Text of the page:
In general, workplace pensions have lower fees than SIPPs, which when you consider how long your pension investments are going to be accruing fees, adds up. Saving as little as 0.5% on per year on fees over 30 years gives you a pension pot that is 16% higher.
How to choose between SIPP or Workplace Pension?
Here are the factors for deciding in order of importance.
How much are your employer pension contributions?
An employer can contribute to its employee's pension scheme, regardless of whether the employee has a pension via the employer's workplace pension or their own SIPP. However, while contributing to a workplace pension is a legal requirement, contributing to your SIPP is at the employer's discretion.
If you are the owner, then these two options look the same, as you will be happy to contribute to either. If you are non-owner employee, then it depends on if your employer would contribute differently to your SIPP. If they would not contribute to your SIPP, then you would most likely choose the workplace pension.
Employers contributions save Corporation Tax and National Insurance
The reason employer contributions are so important, is because employer pension contributions:
- Are allowable expenses that reduce their Corporation Tax,
- No Employer National Insurance payable, and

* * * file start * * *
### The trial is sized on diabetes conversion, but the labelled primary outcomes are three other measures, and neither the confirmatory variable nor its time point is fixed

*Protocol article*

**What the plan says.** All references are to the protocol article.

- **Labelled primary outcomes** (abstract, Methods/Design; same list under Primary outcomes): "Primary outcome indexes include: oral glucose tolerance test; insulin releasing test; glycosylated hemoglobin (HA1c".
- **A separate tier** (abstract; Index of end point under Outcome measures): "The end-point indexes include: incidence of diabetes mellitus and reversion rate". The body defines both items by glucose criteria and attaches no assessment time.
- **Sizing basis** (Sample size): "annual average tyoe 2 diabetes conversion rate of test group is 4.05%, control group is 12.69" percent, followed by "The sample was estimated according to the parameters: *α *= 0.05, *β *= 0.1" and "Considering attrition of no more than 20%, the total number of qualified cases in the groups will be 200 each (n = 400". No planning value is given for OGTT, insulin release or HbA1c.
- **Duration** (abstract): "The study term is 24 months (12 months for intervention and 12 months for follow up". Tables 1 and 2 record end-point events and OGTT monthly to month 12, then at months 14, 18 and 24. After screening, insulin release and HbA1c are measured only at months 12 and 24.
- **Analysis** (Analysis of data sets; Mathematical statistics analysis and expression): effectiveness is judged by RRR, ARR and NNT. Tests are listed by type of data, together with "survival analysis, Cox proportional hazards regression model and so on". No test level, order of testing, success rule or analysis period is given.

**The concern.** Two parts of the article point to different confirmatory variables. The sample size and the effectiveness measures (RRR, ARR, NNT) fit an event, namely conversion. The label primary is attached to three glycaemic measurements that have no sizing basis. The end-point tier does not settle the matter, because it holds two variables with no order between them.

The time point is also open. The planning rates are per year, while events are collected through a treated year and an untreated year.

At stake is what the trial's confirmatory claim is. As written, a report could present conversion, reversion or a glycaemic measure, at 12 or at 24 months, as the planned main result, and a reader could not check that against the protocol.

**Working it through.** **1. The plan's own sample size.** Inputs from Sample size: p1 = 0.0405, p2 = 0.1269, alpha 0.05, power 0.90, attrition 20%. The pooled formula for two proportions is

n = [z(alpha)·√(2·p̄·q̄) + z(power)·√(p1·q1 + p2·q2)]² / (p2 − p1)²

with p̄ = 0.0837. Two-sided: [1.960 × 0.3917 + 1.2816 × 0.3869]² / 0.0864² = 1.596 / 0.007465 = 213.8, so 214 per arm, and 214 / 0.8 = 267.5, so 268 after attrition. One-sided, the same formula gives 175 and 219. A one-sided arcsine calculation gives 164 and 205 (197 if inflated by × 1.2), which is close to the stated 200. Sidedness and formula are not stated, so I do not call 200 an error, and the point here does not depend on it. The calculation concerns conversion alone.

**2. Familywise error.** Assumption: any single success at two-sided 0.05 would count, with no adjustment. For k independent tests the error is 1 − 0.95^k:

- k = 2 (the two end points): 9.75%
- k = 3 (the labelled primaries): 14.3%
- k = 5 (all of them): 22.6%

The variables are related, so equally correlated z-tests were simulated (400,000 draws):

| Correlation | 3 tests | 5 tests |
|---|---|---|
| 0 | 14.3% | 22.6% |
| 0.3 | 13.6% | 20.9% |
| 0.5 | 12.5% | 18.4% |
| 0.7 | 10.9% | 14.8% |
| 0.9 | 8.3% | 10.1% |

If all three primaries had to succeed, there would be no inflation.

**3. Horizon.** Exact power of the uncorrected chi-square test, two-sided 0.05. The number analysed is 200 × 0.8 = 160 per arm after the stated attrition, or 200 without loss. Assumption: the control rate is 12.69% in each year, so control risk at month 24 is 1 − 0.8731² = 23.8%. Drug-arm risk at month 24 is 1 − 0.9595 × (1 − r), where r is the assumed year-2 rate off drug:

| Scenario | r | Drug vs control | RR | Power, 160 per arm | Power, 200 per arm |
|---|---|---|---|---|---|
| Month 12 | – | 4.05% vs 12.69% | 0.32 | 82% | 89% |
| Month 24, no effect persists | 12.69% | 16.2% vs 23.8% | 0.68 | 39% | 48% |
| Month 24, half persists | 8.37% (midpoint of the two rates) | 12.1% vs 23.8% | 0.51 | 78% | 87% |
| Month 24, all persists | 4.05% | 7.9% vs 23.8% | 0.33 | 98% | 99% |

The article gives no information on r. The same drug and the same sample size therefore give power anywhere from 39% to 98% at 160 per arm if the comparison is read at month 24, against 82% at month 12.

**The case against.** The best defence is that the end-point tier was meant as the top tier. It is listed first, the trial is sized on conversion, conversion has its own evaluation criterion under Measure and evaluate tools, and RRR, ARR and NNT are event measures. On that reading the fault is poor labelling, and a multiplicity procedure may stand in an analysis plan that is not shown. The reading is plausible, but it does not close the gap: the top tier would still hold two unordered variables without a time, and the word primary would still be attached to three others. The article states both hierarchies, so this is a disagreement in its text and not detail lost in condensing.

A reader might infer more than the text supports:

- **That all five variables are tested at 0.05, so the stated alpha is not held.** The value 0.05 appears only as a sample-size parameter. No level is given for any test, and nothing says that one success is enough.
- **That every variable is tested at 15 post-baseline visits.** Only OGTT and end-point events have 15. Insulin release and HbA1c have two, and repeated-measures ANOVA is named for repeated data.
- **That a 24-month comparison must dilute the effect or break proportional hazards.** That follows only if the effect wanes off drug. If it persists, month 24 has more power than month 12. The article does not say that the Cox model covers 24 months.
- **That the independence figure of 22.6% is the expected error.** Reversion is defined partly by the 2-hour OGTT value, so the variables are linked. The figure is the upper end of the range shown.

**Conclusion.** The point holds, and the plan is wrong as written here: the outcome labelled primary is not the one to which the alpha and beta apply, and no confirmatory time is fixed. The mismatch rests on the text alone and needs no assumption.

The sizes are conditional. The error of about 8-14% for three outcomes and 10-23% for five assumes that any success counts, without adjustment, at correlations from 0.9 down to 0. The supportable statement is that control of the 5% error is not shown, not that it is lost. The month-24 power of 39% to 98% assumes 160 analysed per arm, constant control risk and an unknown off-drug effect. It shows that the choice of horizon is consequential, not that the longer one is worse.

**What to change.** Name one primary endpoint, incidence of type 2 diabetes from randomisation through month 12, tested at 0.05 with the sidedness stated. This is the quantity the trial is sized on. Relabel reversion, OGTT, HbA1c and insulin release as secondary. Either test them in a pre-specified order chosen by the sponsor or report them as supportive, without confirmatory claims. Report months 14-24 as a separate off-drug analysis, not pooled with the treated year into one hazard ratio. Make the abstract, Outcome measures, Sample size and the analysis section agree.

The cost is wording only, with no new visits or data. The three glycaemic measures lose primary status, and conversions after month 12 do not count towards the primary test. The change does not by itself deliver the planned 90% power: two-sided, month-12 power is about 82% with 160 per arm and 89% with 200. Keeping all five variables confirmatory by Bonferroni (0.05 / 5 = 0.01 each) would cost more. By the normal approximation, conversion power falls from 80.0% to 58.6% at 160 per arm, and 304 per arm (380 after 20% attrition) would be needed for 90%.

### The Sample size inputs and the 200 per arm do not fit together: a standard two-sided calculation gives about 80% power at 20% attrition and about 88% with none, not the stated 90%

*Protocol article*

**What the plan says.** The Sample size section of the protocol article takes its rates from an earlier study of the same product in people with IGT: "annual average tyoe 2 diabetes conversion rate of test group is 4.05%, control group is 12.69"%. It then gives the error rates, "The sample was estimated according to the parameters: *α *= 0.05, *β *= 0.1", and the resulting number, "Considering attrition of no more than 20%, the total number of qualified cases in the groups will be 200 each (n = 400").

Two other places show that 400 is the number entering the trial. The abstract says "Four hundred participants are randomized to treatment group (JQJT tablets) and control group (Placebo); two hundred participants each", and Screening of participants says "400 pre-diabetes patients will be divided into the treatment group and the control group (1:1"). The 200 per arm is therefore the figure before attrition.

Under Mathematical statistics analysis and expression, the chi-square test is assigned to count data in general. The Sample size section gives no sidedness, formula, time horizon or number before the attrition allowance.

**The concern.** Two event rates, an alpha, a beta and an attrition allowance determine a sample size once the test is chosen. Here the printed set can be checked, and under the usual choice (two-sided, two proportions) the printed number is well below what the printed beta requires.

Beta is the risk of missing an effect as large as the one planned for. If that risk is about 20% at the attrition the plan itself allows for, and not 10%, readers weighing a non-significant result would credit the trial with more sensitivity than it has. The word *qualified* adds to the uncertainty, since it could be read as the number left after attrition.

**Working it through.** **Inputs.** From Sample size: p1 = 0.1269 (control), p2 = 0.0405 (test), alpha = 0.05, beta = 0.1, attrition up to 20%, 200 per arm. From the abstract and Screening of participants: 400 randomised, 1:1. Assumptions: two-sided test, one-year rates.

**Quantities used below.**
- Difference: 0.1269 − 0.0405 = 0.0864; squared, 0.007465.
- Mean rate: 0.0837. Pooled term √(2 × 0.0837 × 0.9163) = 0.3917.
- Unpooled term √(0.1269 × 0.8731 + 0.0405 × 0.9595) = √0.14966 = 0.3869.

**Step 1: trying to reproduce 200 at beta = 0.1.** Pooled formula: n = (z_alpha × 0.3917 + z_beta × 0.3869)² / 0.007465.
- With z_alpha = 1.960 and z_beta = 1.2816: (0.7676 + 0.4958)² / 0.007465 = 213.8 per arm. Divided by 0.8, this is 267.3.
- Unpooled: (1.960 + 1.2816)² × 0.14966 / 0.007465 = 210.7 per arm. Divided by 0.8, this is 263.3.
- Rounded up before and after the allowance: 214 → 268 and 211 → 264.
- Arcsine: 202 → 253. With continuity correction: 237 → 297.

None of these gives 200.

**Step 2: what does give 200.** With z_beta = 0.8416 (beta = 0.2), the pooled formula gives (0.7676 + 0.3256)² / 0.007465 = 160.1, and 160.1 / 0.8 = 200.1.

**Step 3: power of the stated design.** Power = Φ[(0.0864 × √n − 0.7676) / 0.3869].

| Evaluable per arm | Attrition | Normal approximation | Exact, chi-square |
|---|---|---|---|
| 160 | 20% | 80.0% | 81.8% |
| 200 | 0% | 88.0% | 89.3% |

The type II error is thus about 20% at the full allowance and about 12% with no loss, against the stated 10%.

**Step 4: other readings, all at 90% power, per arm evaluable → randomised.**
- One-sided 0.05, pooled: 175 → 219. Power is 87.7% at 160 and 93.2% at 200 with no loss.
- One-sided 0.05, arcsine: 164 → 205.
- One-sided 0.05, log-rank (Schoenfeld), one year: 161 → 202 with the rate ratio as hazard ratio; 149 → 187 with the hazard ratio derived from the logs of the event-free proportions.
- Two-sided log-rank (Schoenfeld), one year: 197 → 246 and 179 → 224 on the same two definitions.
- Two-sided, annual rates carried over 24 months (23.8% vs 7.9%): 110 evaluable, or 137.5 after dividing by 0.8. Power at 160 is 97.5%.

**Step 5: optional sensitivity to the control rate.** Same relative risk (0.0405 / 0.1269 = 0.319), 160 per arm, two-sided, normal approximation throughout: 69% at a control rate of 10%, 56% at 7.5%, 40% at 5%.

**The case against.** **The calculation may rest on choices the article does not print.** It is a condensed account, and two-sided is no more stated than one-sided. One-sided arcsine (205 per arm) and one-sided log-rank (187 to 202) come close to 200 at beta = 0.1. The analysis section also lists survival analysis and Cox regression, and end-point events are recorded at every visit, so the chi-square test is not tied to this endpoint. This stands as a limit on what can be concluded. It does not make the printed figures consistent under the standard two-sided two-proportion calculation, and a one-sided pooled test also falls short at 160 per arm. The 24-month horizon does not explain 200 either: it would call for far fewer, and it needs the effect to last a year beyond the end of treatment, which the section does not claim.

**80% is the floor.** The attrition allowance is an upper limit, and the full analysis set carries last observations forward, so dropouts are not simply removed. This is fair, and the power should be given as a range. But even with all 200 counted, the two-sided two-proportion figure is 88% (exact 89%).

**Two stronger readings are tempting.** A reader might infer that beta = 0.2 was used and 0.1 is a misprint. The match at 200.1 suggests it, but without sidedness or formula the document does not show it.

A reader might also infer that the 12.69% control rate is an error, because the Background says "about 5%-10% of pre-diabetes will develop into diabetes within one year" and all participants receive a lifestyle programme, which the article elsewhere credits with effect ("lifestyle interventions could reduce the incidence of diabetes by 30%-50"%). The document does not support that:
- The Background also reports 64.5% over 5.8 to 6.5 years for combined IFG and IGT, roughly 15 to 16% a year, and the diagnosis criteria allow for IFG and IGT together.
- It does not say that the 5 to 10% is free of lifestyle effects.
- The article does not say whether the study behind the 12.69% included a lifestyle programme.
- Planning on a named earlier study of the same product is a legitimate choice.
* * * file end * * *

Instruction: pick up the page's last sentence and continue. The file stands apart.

- No Employee National Insurance payable
Taking a lower salary in return for higher employer pension contributions is one of the most tax efficient ways to remunerate yourself from a Limited company.
Fees matter for long term investing
A pension is likely to be invested for many decades, which also means that it will accrue fees for a long time. This is one of the most important factors in your choice.
To illustrate the point: you can access the exact same investments from different providers but what you will pay in fees can vary by as much as one or two percent. That may not sound like much, but saving as little as 0.5% in fees oer year, would give you a pension pot at the end of 40 years which is 22% higher.
For almost all individuals, you will be able to find a SIPP which is lower cost to you than the equivalent workplace pension. Costs can be complex to navigate because of a wide range of fees: transactions fees per trade; custody and platform fees which are often tiered based on the size of your pension pot; fees on contributions and transfers in, all amount to different fits for different people. We have the expertise in-house to give you guidance on navigating this, but a great starting point is the Cheapest SIPP guide on MoneySavingExpert which is frequently refreshed.
If you have few employees, then managing your SIPP and letting your employees set up their own SIPPs, is likely a time-efficient way to handle pension arrangements, compared to running a workplace pension.
At a certain point, once you have many employees, this policy may start to create challenges, if you have employees reluctant to manage their own SIPP. However, the reality is that managing a SIPP is usually in most individual's best interests, so with the right communication in place, you can make this work.
Accounting for ecommerce business owners
Did you know that one of our parters is a Qualified Chartered Wealth Manager? We're not only experts in ecommerce... we are looking to help the owners and individuals behind these business to thrive. We are very keen to see people make well-informed financial decisions that benefit them the most in the long-run. If you ever have a question on the topic or need help setting up your business' company pension, get in touch.